Tag Archives: Pacific Marine Environmental Laboratory

Amusing Monday: Mysterious ocean sounds are not always ‘creepy’

Some underwater ocean sounds remain a mystery, while other sounds are well understood by NOAA’s Pacific Marine Environmental Laboratory.

PMEL’s acoustic division continues to find unusual sounds within its long-term mission of recording and measuring ocean noise and assessing potential problems created by noisy humans.

Sounds ranging from whale calls and volcanoes to cargo ships and airguns are monitored by the Pacific Marine Environmental Laboratory with the help of 11 Ocean Noise Reference Stations from Alaska to the South Pacific. Graphic: NOAA's Pacific Marine Environmental Laboratory
Sounds ranging from whale calls and volcanoes to cargo ships and airguns are monitored by the Pacific Marine Environmental Laboratory with the help of 11 Ocean Noise Reference Stations.
Graphic: NOAA’s Pacific Marine Environmental Laboratory

I remain intrigued by ocean sounds, and I can’t help but worry about sensitive marine creatures, such as whales, that must live in our modern world of noisy ships and machinery.

One mysterious sound nicknamed “Upsweep” was present when PMEL began recording on the Navy’s SOSUS (Sound Surveillance System) array in August 1991. The sound, which consists of a series of upsweeping sounds, is loud enough to be heard throughout the Pacific Ocean, according to PMEL’s website. This sound was speeded up 20 times to be more easily heard.

      1. Upsweep-PMEL

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Study shows increasing acidity in Northeast Pacific

For those of us concerned about sealife, the issue of ocean acidification is beginning to be at least as worrisome as rising ocean temperatures.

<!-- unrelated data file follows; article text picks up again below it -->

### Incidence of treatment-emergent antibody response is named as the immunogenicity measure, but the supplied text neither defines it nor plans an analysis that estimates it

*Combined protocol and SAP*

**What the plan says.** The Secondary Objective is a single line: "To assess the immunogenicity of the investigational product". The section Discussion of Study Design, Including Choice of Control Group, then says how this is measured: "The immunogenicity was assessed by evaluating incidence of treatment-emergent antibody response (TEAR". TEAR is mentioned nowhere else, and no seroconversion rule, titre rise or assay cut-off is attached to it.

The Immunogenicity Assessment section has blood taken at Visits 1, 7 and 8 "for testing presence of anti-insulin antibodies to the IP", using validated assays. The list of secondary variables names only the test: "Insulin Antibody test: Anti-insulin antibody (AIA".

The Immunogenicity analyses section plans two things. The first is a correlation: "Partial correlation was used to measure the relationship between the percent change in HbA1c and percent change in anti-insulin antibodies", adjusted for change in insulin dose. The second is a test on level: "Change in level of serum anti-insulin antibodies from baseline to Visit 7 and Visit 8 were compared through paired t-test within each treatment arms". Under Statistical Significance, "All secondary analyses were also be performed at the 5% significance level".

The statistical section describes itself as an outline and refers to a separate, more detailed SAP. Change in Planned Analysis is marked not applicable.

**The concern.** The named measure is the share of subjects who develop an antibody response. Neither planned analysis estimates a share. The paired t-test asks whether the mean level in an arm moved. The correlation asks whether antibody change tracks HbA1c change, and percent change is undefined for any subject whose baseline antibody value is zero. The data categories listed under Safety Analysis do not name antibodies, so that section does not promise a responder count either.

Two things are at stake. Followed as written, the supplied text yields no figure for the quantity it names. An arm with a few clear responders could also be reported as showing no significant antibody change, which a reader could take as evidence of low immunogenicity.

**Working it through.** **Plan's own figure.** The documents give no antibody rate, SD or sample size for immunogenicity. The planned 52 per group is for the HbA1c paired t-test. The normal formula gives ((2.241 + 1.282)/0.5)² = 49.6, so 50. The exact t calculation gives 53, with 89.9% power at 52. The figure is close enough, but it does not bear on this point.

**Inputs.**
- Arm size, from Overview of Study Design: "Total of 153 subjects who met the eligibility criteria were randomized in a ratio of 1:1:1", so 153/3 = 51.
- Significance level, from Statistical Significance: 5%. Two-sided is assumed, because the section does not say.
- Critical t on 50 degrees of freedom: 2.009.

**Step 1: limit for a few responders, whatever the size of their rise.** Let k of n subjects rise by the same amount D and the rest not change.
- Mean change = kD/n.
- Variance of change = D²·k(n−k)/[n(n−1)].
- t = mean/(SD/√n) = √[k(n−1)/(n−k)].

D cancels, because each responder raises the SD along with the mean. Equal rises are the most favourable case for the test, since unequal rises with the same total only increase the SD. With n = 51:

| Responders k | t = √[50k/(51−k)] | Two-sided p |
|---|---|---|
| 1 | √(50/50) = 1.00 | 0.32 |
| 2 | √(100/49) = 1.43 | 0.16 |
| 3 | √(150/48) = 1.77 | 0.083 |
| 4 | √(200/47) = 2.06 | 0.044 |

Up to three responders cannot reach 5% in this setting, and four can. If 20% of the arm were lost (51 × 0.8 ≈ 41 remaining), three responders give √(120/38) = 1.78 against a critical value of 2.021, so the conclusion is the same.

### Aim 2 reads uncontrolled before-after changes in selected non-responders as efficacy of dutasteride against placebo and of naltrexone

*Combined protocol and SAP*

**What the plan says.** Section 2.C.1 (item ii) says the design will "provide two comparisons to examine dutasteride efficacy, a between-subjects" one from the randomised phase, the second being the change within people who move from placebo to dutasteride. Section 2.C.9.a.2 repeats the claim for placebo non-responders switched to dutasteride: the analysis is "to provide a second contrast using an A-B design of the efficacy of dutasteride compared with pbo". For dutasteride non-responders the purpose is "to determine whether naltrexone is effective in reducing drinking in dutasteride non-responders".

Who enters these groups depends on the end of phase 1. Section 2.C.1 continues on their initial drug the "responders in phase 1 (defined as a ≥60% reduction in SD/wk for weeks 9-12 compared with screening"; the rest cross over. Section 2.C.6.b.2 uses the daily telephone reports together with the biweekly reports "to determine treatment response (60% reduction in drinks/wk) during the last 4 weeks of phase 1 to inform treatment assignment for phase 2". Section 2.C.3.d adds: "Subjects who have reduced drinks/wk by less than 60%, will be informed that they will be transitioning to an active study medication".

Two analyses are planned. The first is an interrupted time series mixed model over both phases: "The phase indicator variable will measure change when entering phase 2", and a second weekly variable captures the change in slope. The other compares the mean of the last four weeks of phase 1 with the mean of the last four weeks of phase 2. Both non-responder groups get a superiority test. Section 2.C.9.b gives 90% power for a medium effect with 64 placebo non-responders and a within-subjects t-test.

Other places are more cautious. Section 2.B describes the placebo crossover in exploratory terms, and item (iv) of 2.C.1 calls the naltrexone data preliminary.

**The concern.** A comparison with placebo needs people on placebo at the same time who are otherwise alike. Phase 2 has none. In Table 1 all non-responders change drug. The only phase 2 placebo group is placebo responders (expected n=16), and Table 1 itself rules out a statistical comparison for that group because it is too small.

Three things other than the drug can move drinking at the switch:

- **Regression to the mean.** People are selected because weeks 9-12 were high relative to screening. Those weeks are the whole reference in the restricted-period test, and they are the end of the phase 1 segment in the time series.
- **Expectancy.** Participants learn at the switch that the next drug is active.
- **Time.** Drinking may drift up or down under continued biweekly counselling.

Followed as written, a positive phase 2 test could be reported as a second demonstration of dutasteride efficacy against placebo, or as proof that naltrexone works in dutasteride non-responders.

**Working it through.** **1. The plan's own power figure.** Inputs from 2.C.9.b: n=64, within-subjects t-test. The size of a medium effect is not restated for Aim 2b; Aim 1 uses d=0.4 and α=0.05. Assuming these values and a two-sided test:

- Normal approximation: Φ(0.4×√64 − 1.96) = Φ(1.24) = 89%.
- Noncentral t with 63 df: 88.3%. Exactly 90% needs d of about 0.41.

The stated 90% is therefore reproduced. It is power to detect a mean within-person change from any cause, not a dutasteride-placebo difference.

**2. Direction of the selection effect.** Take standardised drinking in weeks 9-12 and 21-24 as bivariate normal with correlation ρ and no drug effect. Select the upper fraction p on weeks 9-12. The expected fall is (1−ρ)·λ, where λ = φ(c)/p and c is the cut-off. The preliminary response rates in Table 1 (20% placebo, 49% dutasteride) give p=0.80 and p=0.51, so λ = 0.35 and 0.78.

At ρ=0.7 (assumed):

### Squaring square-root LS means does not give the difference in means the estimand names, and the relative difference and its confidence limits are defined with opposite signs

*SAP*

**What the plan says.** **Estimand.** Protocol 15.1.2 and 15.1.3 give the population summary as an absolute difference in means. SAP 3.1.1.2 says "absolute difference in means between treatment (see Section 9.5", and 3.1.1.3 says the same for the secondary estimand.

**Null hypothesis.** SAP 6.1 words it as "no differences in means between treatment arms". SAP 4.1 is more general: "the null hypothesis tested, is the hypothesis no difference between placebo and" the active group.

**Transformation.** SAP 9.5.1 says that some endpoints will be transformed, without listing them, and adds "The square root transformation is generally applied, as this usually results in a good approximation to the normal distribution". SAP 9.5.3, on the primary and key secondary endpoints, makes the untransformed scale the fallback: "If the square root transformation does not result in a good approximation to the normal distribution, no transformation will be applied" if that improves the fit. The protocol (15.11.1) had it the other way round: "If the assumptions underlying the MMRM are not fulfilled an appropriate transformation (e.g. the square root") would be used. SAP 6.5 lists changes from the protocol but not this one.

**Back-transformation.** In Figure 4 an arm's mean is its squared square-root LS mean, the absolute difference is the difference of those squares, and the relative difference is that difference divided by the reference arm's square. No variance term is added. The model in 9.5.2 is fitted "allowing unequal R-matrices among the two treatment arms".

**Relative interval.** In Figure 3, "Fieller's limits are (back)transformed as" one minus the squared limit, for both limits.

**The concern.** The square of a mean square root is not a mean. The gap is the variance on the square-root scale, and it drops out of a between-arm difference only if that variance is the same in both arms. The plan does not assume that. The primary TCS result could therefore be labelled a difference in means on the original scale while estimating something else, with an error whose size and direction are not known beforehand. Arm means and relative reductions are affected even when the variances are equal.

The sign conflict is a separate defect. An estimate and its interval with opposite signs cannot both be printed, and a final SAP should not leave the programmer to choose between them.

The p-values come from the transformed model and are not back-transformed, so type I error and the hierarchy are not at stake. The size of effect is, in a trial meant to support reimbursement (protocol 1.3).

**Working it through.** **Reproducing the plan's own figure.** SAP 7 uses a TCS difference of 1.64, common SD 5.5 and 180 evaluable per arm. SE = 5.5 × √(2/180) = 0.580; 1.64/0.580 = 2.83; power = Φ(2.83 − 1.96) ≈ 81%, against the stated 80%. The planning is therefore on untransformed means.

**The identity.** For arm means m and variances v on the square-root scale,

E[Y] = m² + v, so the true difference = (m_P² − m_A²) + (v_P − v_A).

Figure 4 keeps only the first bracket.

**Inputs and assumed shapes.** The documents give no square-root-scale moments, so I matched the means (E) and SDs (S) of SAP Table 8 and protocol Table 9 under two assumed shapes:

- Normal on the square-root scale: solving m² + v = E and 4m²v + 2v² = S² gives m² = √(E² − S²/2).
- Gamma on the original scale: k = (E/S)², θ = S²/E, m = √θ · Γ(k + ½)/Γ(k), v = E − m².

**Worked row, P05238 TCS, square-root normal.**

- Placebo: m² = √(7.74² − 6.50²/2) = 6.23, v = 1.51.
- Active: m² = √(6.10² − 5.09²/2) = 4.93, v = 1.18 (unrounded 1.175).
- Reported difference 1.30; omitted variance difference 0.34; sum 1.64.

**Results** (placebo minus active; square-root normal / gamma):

The first direct evidence of ocean acidification across a broad expanse of ocean was revealed this week in a new report detailing an ongoing study focused on waters between Hawaii and Alaska.

Ocean acidification, related to the buildup of carbon dioxide in the atmosphere, is believed to be affecting the ocean’s food web, beginning with creatures that form external shells of calcium and carbonate.

A new report, based on direct measurements of acidity at the ocean’s surface, as well as biological changes down to half a mile, show an increase in acid concentrations. Principal investigator Robert Byrne of the University of South Florida said there is no longer any doubt that increasing levels of CO2 in the atmosphere are affecting the world’s oceans.

“If this happens in a piece of ocean as big as a whole ocean basin, then this is a global phenomenon,” Byrne said in a news release.

Scientists from 11 academic institutions and two labs operated by the National Oceanic and Atmospheric Administration are taking part in a long-term study of ocean conditions in the Northeast Pacific Ocean, where changes are happening rapidly.

Christopher Sabine, one of the leaders of the investigation, commented in the news release:

“It is now established from models that there is a strong possibility that dissolved carbon dioxide in the ocean surface will double over its pre-industrial value by the middle of this century, with accompanying surface ocean pH decreases that are greater than those experienced during the transition from ice ages to warm ages. The uptake of anthropogenic carbon dioxide by the ocean changes the chemistry of the oceans and can potentially have significant impacts on the biological systems in the upper oceans.”

We have talked before in Water Ways about ocean acidification, but in a more speculative way. More information is coming out all the time. An excellent synthesis of current knowledge can be found in the latest issue of the journal “Oceanography.” Although somewhat technical, the subject is broken down into focused articles that are easy to get through. I recommend that anyone who cares about the oceans spend a little time with this online information.

For a more general description, check out the Pacific Marine Environmental Laboratory’s page on Ocean Acidification including a brief fact sheet (PDF 280 kb) on the topic.

Sandi Daughton, science reporter for the Seattle Times, wrote about the latest findings in a story on Wednesday.